The iPods are being offered as an "incentive" to students
Unemployed teenagers are being offered £170 iPods to take part in a course aimed at helping them to find work.
Critics say that handing out the personal digital music players to teenagers amounts to bribery.
The offer is being made for the Step Up For Summer course, run by Bournemouth and Poole College in Dorset, on which students are also paid to attend.
College bosses have defended the scheme, saying they are simply offering an incentive for reluctant students.
But Nick Seaton, chairman of the Campaign for Real Education, said the course was sending teenagers the wrong message.
He said: "To me they are offering them a bribe.
"It seems like a waste of taxpayers' money and an abuse of taxpayers' money.
"It's giving the wrong message about the value of education. It tells teenagers they don't have to do anything unless they are getting a sweetener."
The course itself is aimed at teenagers preparing for a gap year, getting ready for the workplace, or to boost them ahead of a college course starting this September.
The free iPod is subject to completion of the course, which offers team-building activities and life skills, such as how to budget money, CV writing, travelling tips and first aid, work experience and community projects.
Students aged between 16 to 18 who embark on the 14-week course get paid £50 a week for one day a week of work, £100 cash when they finish the course, a further £100 payment if they enrol on a further full-time course at the college, free lunch vouchers and free travel if they live more than three miles away.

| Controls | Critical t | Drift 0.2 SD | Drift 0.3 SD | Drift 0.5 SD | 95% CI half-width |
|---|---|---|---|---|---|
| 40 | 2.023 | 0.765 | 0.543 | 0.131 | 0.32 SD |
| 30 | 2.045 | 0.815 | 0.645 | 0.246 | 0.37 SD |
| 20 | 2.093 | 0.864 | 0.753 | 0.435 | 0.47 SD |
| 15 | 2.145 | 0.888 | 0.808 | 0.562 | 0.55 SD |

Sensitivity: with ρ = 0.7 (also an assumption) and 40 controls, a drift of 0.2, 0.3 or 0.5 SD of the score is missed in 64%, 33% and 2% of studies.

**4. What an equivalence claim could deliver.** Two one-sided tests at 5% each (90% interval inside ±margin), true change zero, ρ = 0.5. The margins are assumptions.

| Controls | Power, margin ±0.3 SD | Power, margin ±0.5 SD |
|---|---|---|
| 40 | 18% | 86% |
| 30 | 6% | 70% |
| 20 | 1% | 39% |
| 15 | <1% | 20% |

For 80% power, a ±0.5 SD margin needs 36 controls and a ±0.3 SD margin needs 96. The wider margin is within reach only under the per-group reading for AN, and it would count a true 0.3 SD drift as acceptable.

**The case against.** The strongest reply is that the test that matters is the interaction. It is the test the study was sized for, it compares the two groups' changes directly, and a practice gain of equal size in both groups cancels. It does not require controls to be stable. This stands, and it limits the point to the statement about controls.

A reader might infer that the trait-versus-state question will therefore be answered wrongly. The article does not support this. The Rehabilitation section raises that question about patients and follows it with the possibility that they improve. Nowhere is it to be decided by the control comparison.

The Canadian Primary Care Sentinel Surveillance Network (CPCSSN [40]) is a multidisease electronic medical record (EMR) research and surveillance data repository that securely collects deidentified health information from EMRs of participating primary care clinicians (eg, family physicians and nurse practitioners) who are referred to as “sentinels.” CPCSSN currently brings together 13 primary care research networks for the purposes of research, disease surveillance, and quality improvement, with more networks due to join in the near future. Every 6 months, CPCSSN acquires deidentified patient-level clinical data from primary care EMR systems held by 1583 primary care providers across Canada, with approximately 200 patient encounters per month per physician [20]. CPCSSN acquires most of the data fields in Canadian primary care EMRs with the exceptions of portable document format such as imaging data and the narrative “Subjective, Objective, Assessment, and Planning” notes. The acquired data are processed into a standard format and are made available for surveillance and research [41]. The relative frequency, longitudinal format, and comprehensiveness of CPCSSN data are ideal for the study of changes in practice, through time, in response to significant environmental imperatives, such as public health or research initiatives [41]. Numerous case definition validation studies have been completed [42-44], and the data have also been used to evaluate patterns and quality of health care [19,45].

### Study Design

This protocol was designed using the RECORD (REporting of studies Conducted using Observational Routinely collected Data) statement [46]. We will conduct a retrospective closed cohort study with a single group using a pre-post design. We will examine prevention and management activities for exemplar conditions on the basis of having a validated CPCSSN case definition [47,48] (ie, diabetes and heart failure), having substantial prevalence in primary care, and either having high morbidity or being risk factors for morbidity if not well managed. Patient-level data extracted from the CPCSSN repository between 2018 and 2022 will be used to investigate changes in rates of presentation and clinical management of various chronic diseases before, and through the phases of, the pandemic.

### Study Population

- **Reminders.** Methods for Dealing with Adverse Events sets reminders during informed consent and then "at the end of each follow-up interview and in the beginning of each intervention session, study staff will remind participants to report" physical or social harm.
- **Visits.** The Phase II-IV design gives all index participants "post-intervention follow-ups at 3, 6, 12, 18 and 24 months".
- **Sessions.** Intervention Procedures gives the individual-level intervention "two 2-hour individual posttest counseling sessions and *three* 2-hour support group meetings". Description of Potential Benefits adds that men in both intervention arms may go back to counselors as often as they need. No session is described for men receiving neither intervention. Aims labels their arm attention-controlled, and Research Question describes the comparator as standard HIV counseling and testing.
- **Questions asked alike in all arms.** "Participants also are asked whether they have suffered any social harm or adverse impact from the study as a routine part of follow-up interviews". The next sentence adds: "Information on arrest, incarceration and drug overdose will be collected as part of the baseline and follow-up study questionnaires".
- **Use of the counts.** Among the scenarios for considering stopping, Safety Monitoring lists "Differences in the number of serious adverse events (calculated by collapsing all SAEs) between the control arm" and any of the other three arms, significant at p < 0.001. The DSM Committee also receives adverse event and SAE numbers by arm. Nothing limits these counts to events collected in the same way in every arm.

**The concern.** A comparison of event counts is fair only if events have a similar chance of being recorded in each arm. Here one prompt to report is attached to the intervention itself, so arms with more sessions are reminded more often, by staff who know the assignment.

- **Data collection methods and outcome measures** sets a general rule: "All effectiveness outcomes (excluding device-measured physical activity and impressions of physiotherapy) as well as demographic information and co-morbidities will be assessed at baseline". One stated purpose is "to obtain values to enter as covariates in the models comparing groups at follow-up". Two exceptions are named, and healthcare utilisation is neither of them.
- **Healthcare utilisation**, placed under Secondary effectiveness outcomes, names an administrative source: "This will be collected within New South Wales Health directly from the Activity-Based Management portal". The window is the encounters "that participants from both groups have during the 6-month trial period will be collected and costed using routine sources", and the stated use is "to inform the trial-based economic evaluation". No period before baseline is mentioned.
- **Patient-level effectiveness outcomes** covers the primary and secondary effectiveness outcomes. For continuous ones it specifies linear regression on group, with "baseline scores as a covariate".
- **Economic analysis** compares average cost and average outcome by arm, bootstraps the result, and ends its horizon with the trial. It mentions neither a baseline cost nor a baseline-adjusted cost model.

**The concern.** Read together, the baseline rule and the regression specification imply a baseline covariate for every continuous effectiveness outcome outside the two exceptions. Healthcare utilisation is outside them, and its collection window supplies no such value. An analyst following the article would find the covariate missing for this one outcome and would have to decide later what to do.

A spokeswoman for Bournemouth and Poole College said the course was targeted at around 700 "Neets" - the term the government uses to describe youngsters who are Not in Education, Employment or Training - in Dorset.
She said there was a maximum of 100 places on the course and the college expected to recruit between 30 and 70 students.
The spokeswoman said: "They are not the sort of student who would come in to do a course anyway.
"They don't perceive themselves as wanting to engage in learning or training so I see it as an incentive to get them back in to learning.
"They do have to be treated differently.
"I personally do not see it as a bribe. I see it as an incentive."
The college has had 30 applications so far and started advertising the course last Monday.
The Learning and Skills Council, which funds post-16 education outside universities, said the decision to offer incentives was the college's. It was paying for them out of its own income sources.